At the annual summit on mobile health care (mHealth) held in December last year in Washington, D.C., Kathleen Sebelius, U.S. health and human services secretary, noted in her keynote address that mobile health care — the delivery of health care or health-related information through the use of mobile devices — is the “biggest technology breakthrough of our time [being used] to address our greatest national challenge.”

A report released by PricewaterhouseCoopers (PwC) earlier this month suggests that emerging countries like India and China will be at the forefront of this technology breakthrough. The report, titled Emerging mHealth: Paths for Growth, points out that “disruptive innovation typically occurs on the fringes of a sector, where consumers have fewer resources and entrenched interests are weaker or non-existent. mHealth is no exception.”

The study notes that the use of mHealth and speed of adoption in different countries will be determined by how open the various stakeholders are to using mHealth as a disruptive innovation to overcome structural impediments — and also how interested they are in aligning their interests around patients’ needs and expectations. According to the report, in emerging markets, where mobile cellular subscriptions are ubiquitous, consumers perceive mHealth as a way to increase access to health care. In developed markets, on the other hand, patients see it as a way to improve the convenience, cost and quality of health care.

The report goes on to add that already, mobile heath care solutions are being deployed more rapidly in emerging markets than in developed economies. Eric Dishman, director of health innovation at Intel, notes: “We see it on the ground in countries that we work with. While the U.S. thinks about dealing with fundamental issues like secure electronic health records, in places like India, China and Singapore, mHealth is taking place.” The study, conducted for PwC by the Economist Intelligence Unit, covered 10 countries and found that 59% of emerging-market patients use at least one mHealth application or service, compared with 35% in the developed world.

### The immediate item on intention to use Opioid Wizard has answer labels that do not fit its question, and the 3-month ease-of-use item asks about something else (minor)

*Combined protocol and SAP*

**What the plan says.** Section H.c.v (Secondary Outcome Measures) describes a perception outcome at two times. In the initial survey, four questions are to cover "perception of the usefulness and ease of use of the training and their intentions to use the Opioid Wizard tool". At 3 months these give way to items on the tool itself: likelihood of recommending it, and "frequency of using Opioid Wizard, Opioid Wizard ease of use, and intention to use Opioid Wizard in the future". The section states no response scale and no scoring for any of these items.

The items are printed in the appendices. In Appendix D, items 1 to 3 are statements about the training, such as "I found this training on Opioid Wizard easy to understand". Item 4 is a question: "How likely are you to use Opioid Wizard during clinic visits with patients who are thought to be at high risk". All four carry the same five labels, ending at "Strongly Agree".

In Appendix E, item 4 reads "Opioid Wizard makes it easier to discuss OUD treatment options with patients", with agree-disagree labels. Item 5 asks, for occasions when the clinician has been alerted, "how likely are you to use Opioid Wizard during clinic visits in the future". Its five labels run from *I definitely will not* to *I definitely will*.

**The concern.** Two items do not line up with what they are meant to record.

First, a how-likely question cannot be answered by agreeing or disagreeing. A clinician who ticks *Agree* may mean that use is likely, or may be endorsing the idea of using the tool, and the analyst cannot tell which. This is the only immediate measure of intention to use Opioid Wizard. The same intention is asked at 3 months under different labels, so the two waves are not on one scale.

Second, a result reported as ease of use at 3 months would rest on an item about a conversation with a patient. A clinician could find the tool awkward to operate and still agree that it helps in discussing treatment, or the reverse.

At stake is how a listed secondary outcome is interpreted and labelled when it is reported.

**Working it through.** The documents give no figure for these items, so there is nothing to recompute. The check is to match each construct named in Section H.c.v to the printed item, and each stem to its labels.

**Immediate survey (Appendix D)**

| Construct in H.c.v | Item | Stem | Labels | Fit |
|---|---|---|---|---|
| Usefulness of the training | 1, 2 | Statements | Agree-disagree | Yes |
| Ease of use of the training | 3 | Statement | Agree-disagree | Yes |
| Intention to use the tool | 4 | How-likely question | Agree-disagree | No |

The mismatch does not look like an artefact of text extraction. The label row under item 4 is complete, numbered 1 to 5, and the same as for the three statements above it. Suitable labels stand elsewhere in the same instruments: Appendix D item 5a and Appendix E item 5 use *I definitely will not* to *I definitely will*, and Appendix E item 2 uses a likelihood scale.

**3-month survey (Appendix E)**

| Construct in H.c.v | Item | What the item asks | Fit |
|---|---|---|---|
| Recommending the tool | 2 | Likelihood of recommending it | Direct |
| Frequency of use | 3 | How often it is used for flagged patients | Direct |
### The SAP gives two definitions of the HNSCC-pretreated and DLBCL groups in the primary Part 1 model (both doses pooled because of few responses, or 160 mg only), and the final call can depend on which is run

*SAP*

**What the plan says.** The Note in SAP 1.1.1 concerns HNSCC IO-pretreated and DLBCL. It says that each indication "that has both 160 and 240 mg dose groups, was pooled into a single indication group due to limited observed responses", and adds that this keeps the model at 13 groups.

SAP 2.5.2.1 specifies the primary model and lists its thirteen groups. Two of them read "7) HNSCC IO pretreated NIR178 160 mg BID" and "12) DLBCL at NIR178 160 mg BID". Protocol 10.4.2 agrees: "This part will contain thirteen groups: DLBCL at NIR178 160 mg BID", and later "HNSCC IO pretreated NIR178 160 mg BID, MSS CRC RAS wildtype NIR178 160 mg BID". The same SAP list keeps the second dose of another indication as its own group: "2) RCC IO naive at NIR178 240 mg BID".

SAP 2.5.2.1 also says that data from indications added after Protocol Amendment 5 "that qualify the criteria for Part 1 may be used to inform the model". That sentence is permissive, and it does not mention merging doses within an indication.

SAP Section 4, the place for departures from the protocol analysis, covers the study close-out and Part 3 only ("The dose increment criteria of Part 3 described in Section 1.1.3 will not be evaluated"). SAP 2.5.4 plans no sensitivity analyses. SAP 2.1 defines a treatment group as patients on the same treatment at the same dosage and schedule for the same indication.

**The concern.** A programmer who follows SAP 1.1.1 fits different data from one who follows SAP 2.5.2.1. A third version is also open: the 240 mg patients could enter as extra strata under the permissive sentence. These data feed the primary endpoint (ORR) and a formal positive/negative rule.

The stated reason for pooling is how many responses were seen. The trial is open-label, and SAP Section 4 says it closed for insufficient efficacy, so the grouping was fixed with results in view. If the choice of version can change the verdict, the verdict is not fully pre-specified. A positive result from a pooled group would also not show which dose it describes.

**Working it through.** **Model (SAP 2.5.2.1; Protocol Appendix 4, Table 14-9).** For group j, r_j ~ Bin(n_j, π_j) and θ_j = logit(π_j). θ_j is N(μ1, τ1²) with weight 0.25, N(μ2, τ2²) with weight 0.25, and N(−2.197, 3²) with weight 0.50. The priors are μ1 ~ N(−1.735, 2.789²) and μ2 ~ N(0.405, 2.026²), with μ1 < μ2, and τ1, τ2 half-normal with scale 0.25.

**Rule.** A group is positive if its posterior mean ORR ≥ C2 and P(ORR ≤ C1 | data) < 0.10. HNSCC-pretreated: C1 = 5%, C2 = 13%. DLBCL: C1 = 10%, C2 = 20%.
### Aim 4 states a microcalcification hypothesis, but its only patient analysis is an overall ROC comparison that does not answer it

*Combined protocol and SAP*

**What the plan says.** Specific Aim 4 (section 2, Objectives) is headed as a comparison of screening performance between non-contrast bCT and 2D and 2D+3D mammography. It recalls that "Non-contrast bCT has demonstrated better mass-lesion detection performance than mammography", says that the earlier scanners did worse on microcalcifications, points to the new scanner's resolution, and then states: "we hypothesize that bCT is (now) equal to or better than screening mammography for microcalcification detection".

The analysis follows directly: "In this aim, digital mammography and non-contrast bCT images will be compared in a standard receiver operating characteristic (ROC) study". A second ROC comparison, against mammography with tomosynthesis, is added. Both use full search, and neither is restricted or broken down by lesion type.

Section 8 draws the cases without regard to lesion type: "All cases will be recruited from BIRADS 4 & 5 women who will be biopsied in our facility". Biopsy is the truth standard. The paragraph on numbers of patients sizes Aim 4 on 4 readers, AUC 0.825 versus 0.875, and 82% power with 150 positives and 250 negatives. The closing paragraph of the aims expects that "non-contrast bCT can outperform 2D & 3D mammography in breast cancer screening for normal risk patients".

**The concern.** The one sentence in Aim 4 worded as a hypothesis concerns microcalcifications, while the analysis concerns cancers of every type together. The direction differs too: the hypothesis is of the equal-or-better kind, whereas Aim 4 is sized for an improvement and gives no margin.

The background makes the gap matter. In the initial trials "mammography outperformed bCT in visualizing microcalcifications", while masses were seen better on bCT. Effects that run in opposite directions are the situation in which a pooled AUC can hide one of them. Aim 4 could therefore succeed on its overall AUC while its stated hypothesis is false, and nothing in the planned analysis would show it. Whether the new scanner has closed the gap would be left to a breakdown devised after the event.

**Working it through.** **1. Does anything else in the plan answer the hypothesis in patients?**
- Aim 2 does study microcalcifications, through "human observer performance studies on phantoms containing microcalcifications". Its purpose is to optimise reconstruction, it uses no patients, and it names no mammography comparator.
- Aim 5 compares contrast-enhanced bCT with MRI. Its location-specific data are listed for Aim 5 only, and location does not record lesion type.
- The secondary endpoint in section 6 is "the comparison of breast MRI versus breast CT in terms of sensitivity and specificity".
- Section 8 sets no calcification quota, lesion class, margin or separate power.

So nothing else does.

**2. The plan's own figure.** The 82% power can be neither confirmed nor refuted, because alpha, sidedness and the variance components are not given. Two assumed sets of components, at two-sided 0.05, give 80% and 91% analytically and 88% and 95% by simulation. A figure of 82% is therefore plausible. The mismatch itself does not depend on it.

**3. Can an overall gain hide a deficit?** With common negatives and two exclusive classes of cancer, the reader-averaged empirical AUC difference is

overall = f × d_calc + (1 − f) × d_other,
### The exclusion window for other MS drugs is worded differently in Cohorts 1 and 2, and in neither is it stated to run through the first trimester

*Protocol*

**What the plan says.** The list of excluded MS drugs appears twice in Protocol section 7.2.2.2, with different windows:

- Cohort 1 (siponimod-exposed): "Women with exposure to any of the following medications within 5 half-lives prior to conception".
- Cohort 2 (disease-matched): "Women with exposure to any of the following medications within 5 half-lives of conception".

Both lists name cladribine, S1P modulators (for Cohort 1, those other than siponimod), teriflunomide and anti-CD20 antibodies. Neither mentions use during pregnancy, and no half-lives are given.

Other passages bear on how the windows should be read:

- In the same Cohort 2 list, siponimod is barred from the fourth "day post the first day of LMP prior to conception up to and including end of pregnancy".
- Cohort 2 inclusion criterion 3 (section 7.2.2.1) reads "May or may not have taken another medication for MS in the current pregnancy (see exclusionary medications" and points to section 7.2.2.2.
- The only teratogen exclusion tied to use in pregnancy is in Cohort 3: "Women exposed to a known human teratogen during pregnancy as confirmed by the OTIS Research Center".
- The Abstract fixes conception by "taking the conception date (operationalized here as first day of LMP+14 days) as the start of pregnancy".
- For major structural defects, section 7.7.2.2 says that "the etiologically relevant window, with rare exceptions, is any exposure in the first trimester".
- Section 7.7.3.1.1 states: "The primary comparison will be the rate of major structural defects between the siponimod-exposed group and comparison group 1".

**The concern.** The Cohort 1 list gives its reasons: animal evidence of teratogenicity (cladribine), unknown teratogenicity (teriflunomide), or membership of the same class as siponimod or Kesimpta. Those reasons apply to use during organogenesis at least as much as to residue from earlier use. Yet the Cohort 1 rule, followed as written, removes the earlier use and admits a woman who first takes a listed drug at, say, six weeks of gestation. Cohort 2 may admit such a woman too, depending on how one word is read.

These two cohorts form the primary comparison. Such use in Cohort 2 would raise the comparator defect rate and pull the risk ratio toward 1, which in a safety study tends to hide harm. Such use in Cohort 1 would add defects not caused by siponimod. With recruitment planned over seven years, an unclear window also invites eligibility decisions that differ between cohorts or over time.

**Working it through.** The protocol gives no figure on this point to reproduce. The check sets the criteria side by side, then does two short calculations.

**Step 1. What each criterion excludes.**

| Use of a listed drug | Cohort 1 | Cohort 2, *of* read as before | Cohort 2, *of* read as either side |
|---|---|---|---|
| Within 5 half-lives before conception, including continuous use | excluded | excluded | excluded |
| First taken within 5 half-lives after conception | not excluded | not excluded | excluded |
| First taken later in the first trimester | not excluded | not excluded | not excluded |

Rana Mehta, health care leader, PWC India, feels the adoption of mHealth in emerging markets like India versus developed markets is “a paradox.” Says Mehta: “In developed markets, mHealth is perceived as disrupting the status quo, whereas in emerging countries it is seen as creating a new market, full of opportunities and growth potential.  In younger, developing economies, health care is less constrained by health care infrastructure and entrenched interests. Consumers are more likely to use mobile devices and mHealth applications, and more payers are willing to cover the cost of mHealth services.”

According to the International Telecommunication Union (ITU), there were almost six billion mobile phones being used worldwide at the end of 2011. The global population is estimated to be around seven billion and by 2013, mobile phones are expected to outnumber people. With mobile technology becoming increasingly ubiquitous and powerful, it can clearly play a huge role in health care delivery. David Levy, global health care leader at PwC, believes that “mHealth is the future of health care, deeply integrated into delivery that will be better, faster, less expensive and far more customer-focused.” However, he adds a note of caution: “Despite demand and the obvious potential benefits of mHealth, rapid adoption is not yet occurring. The main barriers are not the technology, but rather systemic to health care and inherent resistance to change.”